Like most laptops, the Blade Pro's keyboard uses modified scissor switches, although Razer designed these in-house. The keyboard is not too bad to type on, though the keys have very little travel. The Blade Pro also features N-key rollover, an essential, and now fairly standard feature for gaming keyboards that enables you to hold down as many keys as you want without overloading the computer with input data. The keyboard is also fully backlit, although your only color choice is Razer's eye-searing brand of green.
And then there's SwitchBlade.
The SwitchBlade is the feature that sets the Blade Pro apart from the smaller, lighter Blade. It's essentially a low-resolution, touchscreen display embedded to the right of the keyboard, supplemented by 10 LCD buttons. The screen can display just about anything, and you use Razer's software to map context-sensitive commands to the 10 buttons above it. You can play a game on the primary display, for instance, and watch a YouTube video, browse Twitter, or chat with your Twitch viewers using the smaller display.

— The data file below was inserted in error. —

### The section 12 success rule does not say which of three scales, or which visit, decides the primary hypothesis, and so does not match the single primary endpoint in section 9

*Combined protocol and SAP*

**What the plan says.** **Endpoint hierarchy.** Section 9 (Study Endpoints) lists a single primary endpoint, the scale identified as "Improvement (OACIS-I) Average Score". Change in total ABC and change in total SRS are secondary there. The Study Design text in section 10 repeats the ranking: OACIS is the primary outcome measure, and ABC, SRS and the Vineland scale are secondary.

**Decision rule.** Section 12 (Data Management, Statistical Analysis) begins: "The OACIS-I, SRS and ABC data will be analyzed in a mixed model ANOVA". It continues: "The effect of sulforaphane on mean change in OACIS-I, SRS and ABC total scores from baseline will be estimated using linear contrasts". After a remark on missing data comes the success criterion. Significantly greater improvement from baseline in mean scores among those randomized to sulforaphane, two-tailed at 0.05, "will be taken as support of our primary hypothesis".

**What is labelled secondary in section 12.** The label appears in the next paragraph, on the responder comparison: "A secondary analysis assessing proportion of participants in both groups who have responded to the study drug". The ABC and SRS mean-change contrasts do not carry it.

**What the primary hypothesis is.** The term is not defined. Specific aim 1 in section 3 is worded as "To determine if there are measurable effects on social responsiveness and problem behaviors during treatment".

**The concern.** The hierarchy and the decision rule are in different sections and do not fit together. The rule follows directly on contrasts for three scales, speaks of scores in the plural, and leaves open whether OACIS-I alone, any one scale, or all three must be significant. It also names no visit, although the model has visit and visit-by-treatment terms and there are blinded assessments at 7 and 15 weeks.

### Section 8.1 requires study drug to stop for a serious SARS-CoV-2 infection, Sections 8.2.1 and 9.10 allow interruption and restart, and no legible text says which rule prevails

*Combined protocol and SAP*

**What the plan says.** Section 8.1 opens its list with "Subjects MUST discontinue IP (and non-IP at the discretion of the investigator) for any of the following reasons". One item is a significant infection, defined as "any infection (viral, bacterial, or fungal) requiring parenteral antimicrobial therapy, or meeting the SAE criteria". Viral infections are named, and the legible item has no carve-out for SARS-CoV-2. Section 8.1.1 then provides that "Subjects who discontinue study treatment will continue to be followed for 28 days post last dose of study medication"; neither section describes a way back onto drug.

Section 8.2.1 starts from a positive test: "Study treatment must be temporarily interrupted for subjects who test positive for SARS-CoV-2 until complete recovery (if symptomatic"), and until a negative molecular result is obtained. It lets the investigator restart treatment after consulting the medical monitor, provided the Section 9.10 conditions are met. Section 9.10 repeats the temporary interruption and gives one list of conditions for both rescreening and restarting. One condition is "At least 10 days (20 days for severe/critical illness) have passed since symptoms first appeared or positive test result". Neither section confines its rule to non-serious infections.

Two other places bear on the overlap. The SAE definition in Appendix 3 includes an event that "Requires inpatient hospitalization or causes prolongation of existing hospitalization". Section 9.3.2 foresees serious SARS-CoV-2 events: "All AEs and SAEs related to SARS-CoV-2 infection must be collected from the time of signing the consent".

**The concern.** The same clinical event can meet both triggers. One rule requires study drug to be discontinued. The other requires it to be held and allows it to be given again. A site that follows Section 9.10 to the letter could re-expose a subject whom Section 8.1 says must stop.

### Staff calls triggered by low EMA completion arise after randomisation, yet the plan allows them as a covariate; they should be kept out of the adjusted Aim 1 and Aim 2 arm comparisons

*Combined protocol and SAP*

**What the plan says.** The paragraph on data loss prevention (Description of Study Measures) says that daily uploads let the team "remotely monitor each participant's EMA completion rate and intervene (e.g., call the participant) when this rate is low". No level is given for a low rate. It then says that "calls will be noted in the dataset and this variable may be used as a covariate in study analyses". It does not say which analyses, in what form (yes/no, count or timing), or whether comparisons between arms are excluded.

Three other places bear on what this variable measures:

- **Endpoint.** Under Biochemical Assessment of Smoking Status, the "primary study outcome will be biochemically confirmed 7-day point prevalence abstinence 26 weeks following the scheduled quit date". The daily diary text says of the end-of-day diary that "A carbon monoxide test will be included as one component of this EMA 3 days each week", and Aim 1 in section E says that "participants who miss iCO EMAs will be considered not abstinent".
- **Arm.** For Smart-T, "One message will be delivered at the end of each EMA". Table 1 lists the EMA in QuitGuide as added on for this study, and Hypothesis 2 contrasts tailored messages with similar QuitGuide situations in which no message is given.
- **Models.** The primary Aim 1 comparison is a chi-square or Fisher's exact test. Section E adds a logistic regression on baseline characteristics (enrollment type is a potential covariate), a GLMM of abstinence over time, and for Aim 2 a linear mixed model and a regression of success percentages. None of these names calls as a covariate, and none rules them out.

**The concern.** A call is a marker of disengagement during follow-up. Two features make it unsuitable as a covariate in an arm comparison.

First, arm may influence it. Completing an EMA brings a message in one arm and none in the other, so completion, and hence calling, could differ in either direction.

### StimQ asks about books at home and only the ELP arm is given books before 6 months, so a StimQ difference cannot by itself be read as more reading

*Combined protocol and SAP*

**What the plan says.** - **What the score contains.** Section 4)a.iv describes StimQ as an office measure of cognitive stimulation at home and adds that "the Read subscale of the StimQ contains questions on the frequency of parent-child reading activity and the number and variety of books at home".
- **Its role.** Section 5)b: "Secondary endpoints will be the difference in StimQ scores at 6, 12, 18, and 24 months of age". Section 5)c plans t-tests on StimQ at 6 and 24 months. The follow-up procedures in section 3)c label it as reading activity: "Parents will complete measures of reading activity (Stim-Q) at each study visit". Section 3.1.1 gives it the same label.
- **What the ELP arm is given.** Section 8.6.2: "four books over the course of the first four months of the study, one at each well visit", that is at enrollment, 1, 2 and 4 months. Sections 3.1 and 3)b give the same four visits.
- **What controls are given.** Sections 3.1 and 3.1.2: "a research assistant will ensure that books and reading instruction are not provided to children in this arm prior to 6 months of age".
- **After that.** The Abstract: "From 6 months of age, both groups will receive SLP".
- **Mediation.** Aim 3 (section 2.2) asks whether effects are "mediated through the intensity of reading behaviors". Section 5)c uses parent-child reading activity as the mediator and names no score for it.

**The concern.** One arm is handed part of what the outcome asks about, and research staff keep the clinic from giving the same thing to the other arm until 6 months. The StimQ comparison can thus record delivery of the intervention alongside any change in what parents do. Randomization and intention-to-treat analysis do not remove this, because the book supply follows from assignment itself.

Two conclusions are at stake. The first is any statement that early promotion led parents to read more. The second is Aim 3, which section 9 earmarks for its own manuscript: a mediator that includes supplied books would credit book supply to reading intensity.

It's a very cool concept, but the compromises Razer had to make to build a device that's both a touchpad and a display culminate in an underwhelming experience. The resolution--800x480 pixels--is a far cry from the density we see in modern smartphones. Images look disappointingly fuzzy. And unlike a genuine touchscreen, you can't use the display as a trackpad while SwitchBlade is active (you can use it to control apps displayed on the trackpad, but not the apps displayed on the primary LCD). You must plug in a mouse if you want to take advantage of the SwitchBlade's dual-screen potential.
Actually, I'd recommend using mouse anyway. The secondary display exhibits considerably more friction than a normal trackpad. It's usable, but it's not exactly pleasant. Your fingers drag across the surface, making it difficult to navigate around the screen with any speed or precision. SwitchBlade isn't a bad concept, but it's not as revolutionary as it appears when someone sees it over your shoulder. I'm not convinced compromising trackpad usability for to gain a second display is a worthwhile tradeoff.
Is it for you?
The Blade Pro is a moderately powerful machine designed for the average user, versus the hardcore crowd. While I love a laptop that can run games on the highest settings without a stutter, "normal" gaming laptops are portable in name only. The Blade Pro isn't as fast as those machines, but it's a whole lot easier on my back when I need to hit the road. It's fast enough, and it's beautiful: Strangers will compliment your choice in hardware, as opposed to staring with pity at the horrific monstrosity you've somehow dragged into your lap. Here's hoping Razer gives the 2015 the full makeover it deserves.
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